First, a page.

Happy Hackers for Happy Code
This is an expansion of a talk I gave at GeekGirlDinnersSydney titled "Happy Programmers for Happy Code". I've written down some of my notes and things I said during the talk.
Programmers want to be able to write code, and write it quickly and write it efficiently. To do this, we need appropriate tools and infrastructure in place. In this talk I will outline some of the tools every programming shop should have: version control, build system, wiki, bug tracking system, nightly builds and testing framework. I'll also talk about the importance of testing, different types of test, and how to incorporate tests into your codebase and build system. Finally I'll open the floor for a group discussion about what tools have helped you and your organisation
The slides for the talk can be downloaded here: happyhackers.pdf
What is happy code?
As correct as humanely possible. It's probably too hard to use formal methods to determine correctness, but it should at least be tested, and not obviously wrong.
well documented (internally & externally)
- Gotchyas highlighted “HERE BE DRAGONS”
- well defined APIs between components - no monolithic bowl of spaghetti!
- straight forward: as simple as it can be, but no simpler
No onion code!
Might be correct, and easy to comprehend, but it's no good if it takes the life of the universe to run.
- So you can determine whether it's correct and efficient.
- So you can quickly find out if you've broken anything when fixing a bug or adding a feature
Most of the work done on code is in a 'support' phase. Writing codes doesn't take very long, but maintaining takes a lot of time and effort.
- Means if someone else (or you in 3 months time) wants to fix a bug or add a feature to the code, they have an easy job of doing so.
- They can understand the code
- They can easily test their changes
- They can easily modify your code
What are Happy Programmers?
Other than interesting problems to solve, they have:
So they can do their job without being distracted by infrastructure issues.
Such as policies for:
- committing code
- reviewing code
- testing code
- coding style
Bad colleagues can make you miserable!
The right tools
- Version Control
- Knowledge Management System
- Bug/Ticket/Task tracking system
- Build System
- Testing System
- Development tools
Comes in two main flavours:
- Centralised (CVS, SVN)
- Distributed (Darcs, Mercurial, git)
Use your favourite search engine to find a comprehensive comparison of different systems
What a Version Control System Needs to provide
- Dealing with Conflicts: “My current team has a bizarre fear of concurrent edits. Apparently they used some sort of lame source control software in the past that let multiple people edit a file, and whoever checked in last won!” -Kathryn from #linuxchix
- Managing trees (branches, tags)
- Porting bug-fixes to different versions (cherry-picking changes)
Knowledge Management Systems
You don't want all your companies knowledge to exist as conversations between cubicles or emails in people's inboxes..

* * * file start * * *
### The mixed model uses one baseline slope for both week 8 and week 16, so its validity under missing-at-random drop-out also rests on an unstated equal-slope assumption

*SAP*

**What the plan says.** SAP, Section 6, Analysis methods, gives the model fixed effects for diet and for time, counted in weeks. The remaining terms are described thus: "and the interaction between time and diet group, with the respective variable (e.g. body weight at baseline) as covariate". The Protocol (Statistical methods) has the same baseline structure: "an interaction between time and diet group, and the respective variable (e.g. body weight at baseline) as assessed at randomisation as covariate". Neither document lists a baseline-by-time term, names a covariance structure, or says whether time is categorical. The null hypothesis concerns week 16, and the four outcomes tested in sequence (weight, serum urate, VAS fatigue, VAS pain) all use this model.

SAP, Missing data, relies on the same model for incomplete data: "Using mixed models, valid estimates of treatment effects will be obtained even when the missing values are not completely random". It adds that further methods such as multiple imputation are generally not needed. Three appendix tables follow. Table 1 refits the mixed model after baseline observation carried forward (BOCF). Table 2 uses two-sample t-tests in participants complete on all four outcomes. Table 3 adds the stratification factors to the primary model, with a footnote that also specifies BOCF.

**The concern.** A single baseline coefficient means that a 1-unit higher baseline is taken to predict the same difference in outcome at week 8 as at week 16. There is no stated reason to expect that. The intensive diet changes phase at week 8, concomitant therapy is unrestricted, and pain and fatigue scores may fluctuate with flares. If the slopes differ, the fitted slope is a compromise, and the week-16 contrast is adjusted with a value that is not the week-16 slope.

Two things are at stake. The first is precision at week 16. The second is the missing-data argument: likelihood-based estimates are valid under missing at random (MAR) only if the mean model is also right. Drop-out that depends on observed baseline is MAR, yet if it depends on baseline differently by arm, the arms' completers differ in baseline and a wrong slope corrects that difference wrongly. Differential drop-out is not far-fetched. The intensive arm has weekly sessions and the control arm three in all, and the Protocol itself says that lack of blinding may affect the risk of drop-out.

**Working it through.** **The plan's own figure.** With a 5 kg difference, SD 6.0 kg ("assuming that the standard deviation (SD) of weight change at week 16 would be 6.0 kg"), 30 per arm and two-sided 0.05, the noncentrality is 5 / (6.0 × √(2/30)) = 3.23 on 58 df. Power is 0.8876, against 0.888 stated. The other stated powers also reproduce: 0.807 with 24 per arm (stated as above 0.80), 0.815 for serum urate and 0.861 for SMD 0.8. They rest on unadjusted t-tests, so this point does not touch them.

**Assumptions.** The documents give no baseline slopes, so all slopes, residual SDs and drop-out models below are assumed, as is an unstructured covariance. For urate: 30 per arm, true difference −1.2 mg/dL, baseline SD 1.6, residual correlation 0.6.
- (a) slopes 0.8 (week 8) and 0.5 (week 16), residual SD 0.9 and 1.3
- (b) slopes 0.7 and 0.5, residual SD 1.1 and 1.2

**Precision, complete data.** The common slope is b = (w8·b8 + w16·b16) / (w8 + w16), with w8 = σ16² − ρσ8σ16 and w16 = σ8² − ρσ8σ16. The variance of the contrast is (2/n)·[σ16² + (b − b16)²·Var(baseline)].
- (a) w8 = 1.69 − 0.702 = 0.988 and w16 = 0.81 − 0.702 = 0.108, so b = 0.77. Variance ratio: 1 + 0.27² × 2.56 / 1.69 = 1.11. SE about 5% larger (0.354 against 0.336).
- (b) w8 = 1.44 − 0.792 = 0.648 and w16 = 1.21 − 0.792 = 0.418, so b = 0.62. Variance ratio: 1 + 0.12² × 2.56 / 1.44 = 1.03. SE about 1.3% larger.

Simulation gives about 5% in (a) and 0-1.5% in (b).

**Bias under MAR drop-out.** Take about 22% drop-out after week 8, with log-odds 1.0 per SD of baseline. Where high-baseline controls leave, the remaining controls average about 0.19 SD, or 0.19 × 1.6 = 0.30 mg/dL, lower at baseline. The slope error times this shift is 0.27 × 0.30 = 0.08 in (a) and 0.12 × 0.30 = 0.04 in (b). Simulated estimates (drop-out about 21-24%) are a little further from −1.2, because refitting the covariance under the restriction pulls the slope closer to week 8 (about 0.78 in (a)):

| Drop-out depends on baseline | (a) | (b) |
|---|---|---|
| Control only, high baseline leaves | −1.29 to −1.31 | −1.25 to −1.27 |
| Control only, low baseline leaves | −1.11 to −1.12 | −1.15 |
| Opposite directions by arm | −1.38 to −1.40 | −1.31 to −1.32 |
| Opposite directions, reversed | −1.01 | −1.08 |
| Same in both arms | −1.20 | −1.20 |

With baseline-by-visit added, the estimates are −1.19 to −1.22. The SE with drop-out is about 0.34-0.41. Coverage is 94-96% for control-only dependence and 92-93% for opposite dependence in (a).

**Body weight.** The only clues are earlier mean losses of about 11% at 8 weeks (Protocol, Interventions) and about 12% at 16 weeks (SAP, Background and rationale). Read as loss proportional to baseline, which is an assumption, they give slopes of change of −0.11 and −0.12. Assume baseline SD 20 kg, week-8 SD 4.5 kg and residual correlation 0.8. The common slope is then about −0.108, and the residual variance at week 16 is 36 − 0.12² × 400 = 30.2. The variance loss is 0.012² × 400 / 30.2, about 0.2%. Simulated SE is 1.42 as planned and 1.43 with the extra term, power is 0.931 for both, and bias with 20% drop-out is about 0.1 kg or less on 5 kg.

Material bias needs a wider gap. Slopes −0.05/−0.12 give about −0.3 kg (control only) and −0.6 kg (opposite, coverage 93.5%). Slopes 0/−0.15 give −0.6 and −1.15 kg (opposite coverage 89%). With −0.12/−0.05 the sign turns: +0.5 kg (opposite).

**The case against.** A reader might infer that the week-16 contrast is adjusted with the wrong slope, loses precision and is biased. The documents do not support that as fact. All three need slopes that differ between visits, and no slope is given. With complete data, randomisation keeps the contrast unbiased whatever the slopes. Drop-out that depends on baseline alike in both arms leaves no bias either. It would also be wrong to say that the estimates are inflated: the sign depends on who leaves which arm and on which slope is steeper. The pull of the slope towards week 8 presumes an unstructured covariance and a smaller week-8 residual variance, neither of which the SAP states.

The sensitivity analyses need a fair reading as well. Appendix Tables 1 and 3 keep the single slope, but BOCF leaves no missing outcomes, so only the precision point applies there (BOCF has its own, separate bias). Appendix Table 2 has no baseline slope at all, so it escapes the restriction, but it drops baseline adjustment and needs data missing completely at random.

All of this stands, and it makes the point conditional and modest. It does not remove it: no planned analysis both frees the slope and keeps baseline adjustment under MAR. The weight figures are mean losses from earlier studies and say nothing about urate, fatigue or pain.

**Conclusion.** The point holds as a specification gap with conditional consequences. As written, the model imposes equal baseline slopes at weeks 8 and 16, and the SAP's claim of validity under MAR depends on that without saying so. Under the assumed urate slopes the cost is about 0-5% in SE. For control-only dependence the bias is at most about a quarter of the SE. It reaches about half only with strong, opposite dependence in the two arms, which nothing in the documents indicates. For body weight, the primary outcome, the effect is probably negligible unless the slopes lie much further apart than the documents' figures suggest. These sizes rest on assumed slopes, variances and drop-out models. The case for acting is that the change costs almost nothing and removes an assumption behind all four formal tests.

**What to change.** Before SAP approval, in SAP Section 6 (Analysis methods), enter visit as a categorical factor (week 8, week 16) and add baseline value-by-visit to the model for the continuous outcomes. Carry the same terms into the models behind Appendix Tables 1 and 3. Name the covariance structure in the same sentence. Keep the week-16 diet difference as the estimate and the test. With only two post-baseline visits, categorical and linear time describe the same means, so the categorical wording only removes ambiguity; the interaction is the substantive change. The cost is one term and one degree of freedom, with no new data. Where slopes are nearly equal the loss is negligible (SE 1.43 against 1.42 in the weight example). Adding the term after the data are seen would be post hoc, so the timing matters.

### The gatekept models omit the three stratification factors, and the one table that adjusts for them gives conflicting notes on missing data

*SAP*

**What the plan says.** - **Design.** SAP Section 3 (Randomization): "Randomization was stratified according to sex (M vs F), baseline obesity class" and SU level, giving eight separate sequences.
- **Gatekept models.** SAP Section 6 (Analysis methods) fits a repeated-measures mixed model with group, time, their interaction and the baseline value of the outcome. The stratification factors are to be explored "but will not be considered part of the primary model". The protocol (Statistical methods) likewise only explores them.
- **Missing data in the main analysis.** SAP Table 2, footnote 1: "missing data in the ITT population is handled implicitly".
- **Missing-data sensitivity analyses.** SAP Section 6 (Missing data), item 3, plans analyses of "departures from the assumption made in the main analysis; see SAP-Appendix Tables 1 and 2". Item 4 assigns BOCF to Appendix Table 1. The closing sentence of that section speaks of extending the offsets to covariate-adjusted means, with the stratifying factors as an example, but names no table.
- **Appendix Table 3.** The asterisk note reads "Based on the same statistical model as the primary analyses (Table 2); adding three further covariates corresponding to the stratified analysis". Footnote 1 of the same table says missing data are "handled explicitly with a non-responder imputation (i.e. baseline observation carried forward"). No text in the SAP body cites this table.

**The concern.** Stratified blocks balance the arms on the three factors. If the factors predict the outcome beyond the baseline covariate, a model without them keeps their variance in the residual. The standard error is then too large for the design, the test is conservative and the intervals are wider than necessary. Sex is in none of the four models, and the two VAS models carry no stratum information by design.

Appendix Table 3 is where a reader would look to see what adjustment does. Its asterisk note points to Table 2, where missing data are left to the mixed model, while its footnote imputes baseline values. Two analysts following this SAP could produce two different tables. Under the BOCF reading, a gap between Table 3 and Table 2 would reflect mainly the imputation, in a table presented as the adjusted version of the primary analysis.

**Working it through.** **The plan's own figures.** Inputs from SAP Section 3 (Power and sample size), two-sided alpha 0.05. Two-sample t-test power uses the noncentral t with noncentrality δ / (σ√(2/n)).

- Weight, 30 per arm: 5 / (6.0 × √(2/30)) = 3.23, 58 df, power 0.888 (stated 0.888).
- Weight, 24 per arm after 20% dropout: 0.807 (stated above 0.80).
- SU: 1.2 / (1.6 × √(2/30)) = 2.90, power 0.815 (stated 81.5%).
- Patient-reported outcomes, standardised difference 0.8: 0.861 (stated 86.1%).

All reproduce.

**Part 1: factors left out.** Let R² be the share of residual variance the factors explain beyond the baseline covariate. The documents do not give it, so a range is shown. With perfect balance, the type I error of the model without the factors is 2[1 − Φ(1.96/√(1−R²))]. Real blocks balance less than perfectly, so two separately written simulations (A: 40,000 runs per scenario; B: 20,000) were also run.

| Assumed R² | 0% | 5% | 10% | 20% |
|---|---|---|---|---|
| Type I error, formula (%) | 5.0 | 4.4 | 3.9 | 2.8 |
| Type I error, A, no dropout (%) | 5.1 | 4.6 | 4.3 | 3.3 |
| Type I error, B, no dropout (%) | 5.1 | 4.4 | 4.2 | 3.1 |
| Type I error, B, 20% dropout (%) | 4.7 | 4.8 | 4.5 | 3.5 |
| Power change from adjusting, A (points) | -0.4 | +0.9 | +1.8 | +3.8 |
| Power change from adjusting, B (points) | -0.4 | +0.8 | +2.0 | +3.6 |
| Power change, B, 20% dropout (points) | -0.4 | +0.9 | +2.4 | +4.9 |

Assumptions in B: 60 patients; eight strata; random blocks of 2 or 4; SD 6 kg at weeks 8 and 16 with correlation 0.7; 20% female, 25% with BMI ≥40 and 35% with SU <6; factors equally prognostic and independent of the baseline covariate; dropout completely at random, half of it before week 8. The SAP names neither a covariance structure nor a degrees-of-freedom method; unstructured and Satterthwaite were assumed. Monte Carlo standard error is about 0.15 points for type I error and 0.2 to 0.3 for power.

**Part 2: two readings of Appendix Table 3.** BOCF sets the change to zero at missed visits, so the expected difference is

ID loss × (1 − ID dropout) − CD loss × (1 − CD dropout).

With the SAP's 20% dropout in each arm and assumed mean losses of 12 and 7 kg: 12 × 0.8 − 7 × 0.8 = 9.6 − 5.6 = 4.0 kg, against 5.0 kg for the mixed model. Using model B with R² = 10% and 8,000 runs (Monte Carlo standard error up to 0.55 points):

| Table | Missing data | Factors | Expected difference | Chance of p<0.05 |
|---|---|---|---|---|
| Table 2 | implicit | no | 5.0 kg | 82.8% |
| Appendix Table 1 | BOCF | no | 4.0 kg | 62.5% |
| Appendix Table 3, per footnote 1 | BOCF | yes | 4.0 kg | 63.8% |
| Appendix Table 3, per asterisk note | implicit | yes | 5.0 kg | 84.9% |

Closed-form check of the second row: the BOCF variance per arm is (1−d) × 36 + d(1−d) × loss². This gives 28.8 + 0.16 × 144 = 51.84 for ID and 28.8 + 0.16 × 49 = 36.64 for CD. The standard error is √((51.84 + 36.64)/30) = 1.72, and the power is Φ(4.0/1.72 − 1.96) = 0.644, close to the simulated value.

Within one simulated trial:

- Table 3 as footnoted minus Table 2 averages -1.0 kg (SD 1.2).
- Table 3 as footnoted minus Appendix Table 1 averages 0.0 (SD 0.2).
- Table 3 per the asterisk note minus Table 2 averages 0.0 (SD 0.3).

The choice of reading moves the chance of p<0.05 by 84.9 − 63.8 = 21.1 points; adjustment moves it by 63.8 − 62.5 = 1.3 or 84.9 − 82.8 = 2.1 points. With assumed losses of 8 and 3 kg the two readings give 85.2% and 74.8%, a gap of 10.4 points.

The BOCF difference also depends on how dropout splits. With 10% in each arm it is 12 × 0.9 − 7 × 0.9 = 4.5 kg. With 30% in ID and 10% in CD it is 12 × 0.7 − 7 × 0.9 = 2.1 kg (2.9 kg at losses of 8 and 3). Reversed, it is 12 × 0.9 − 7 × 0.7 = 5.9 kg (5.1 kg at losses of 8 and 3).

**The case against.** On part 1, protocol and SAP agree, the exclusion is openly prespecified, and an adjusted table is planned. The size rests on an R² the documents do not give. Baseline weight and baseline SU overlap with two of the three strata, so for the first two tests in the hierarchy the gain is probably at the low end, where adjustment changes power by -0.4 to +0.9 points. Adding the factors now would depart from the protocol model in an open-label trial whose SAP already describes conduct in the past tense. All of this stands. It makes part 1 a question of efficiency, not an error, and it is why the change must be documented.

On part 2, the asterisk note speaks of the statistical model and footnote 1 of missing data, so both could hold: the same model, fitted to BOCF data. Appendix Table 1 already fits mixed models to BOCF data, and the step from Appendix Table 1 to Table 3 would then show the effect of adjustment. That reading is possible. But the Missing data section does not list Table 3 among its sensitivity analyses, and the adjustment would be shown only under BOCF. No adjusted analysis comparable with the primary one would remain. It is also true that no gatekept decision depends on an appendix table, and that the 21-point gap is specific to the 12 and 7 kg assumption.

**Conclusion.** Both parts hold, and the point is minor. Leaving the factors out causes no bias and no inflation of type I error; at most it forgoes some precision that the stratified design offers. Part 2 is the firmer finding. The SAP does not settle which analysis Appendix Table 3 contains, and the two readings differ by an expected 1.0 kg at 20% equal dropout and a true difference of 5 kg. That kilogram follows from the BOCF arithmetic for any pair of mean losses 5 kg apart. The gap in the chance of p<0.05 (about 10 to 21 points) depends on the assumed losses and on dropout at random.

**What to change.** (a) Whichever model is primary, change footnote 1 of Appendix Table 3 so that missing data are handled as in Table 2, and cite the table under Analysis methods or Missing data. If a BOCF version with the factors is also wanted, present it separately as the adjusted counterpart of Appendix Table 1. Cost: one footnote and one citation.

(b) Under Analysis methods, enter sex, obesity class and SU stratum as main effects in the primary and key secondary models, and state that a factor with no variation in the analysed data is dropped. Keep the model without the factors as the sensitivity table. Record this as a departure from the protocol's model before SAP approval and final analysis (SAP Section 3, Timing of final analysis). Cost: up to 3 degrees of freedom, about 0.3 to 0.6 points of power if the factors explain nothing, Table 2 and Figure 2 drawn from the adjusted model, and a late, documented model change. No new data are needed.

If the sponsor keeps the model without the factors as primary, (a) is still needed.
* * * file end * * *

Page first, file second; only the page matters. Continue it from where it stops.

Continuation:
- Any is better than none
- Wikis, Content Management Systems (CMS), Document management systems (Sharepoint), combined solutions (fogBugz, Jira)
- Should be searchable and organisable
What goes into a KMS?
- Important decisions
- Design documents
- Information about target platforms
- Essential information for employees
Task Tracking System
- Lets you manage Bugs, Tasks and Tickets
- Integration with Version Control System is useful. Means you can flag changesets with related bug numbers (or vice-versa) so that if someone is looking at the code, they know why it's been changed the way it has.
- Helps with project management - happy managers for happy programmers
- Often bundled with VCS, wiki or both.
- Ideally a one-step build process
- Easy building for multiple different targets (if relevant) - so that you can build for that embedded ARM box as easily as you can build for x86.
- Integration with test system and version control system - so you can run nightly builds and tests without human intervention.
- Ideally should be in place before you start coding - retrofitting testing on a system that hasn't been designed for it is like having your teeth pulled.
- “Continuous Integration” - so that you don't have to stay at work until 2am trying to integrate what everyone has worked on the night before your ship date.
- Nightly builds/Nightly tests - so you can nip problems at the bud. You find out what's broken straight away. If someone forgets to run the tests before committing, they find out soon. You can run things like lint on the code to flag potential errors not caught by the compiler or the tests.
- Staging system - so you don't find out about dependencies after you ship!
Types of Testing
- “Does it work?” testing - run it, and see it doesn’t crash straight away
- Unit testing
- Regression testing
- Performance testing
- User Acceptance Testing (UAT)
- The right language for the job - the wrong one will make your life difficult. Unfortunately most people don't have a choice in what language they program in.
- IDEs - love them or hate them.
- Profilers, debuggers, monitoring tools
- Network debugging tools
You should know how to use your tools very well (so you think about the problem, not how to use the tool!), be familiar with all useful featuers in your IDE, editor, OS.. etc.
Ask others about tools that might make your job easier, you'll often be pleasently surprised!
What tools do you find indispensable? (audience question)
- The Atlassian people all suggested Atlassian tools! (check them out on their webpage)
- CScope/Exuberant ctags
- Electric Fence
(there were quite a few others which I don't remember, email me with them).